The Bible itself is a dynamic text full of poetry, prose, history, law and myth all clashing together in a cacophony of voices. We are presented with a warrior God and a peacemaker, a God of territorial allegiance and a God who transcends all territorial divides, an unchanging God and a God who can be redirected, a God of peace and a God of war, a God who is always watching the world and a God who fails to notice the oppression against Israel in Egypt.

 

 

In the Bible we find a vast array of competing stories concerning the character of God that are closely connected to the concrete circumstances of those who inhabit the narrative. Just as personality tests offer us an unrealistic image of ourselves as a single whole, overlooking the fact that we are not only many different things in many different situations but also changing over time, so Western theology has all too often reduced the beauti­fully varied and complex descriptions of God found in the Bible to a singular reading that does violence to its vibrant nature.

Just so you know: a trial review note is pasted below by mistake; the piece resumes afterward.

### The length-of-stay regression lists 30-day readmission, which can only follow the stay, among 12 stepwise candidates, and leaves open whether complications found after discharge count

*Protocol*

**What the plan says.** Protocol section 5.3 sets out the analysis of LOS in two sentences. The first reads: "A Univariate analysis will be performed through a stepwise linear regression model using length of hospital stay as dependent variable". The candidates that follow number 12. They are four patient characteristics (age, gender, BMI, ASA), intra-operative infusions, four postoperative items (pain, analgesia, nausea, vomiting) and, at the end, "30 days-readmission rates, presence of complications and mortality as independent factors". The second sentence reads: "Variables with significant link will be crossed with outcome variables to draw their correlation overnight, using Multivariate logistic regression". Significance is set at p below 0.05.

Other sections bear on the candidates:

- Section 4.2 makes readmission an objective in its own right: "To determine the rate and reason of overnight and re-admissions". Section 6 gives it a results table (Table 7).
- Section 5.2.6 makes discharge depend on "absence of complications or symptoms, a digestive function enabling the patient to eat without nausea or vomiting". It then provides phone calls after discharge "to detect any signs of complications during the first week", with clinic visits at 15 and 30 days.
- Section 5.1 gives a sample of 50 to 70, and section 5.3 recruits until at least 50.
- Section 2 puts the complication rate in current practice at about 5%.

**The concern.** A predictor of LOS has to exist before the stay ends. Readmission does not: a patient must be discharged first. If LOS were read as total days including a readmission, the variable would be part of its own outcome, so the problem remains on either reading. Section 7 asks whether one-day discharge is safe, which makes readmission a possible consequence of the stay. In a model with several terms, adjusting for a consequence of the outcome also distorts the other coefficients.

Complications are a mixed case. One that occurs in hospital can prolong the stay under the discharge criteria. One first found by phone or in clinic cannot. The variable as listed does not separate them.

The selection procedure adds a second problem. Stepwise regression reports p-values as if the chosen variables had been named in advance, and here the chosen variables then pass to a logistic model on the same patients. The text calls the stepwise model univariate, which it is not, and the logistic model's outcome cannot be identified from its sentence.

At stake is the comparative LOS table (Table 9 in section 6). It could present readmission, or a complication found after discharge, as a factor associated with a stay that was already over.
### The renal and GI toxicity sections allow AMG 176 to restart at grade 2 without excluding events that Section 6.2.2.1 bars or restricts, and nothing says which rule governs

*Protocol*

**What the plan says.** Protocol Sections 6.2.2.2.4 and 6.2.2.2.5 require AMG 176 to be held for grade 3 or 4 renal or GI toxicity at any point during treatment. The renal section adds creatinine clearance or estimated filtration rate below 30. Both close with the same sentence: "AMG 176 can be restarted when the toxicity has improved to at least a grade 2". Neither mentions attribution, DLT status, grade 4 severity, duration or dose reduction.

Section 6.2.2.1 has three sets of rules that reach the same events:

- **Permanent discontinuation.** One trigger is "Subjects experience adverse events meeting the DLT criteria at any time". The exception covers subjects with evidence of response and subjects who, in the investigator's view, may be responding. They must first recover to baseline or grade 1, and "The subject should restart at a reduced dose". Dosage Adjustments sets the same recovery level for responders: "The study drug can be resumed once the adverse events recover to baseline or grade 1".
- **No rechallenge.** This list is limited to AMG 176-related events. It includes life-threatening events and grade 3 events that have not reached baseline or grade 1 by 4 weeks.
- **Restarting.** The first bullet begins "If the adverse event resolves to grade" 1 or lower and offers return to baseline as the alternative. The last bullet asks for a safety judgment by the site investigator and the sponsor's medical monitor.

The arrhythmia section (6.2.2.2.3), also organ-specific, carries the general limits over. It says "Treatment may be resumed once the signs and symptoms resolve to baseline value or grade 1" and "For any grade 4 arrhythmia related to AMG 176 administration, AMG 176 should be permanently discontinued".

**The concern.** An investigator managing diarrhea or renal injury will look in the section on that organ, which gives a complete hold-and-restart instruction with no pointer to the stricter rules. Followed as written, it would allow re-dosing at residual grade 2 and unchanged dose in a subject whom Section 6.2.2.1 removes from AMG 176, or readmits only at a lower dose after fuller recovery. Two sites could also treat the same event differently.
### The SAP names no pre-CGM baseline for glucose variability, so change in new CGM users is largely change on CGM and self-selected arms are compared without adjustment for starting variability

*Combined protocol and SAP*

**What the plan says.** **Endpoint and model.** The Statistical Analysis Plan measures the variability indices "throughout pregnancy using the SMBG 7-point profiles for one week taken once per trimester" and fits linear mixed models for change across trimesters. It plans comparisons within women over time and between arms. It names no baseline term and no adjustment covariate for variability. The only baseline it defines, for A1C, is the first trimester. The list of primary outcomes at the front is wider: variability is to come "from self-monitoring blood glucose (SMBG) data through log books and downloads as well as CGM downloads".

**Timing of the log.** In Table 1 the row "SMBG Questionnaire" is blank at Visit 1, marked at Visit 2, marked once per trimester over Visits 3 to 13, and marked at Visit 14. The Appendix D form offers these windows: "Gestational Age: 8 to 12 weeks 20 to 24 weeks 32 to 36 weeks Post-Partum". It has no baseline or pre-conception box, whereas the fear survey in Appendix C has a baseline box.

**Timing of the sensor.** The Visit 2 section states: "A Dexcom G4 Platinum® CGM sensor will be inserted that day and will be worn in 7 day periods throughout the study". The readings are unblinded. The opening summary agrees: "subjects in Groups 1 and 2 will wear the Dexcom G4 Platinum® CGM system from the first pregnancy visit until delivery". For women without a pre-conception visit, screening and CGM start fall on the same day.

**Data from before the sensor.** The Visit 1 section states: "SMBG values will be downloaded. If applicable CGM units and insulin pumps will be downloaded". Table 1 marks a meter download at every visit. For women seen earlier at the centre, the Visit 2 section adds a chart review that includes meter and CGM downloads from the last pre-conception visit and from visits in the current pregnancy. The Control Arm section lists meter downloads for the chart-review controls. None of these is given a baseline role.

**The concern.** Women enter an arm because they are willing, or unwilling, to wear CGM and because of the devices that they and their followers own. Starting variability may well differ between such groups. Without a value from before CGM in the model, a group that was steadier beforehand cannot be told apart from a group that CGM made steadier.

The result is not an account that is hopelessly ideological, but rather a text that shows the extent to which no one ideology or group of ideologies can lay hold of the divine. The text is not only full of fractures, tensions and contradictions but informs us that fractures, tensions and contradictions are I all we can hope for.

 

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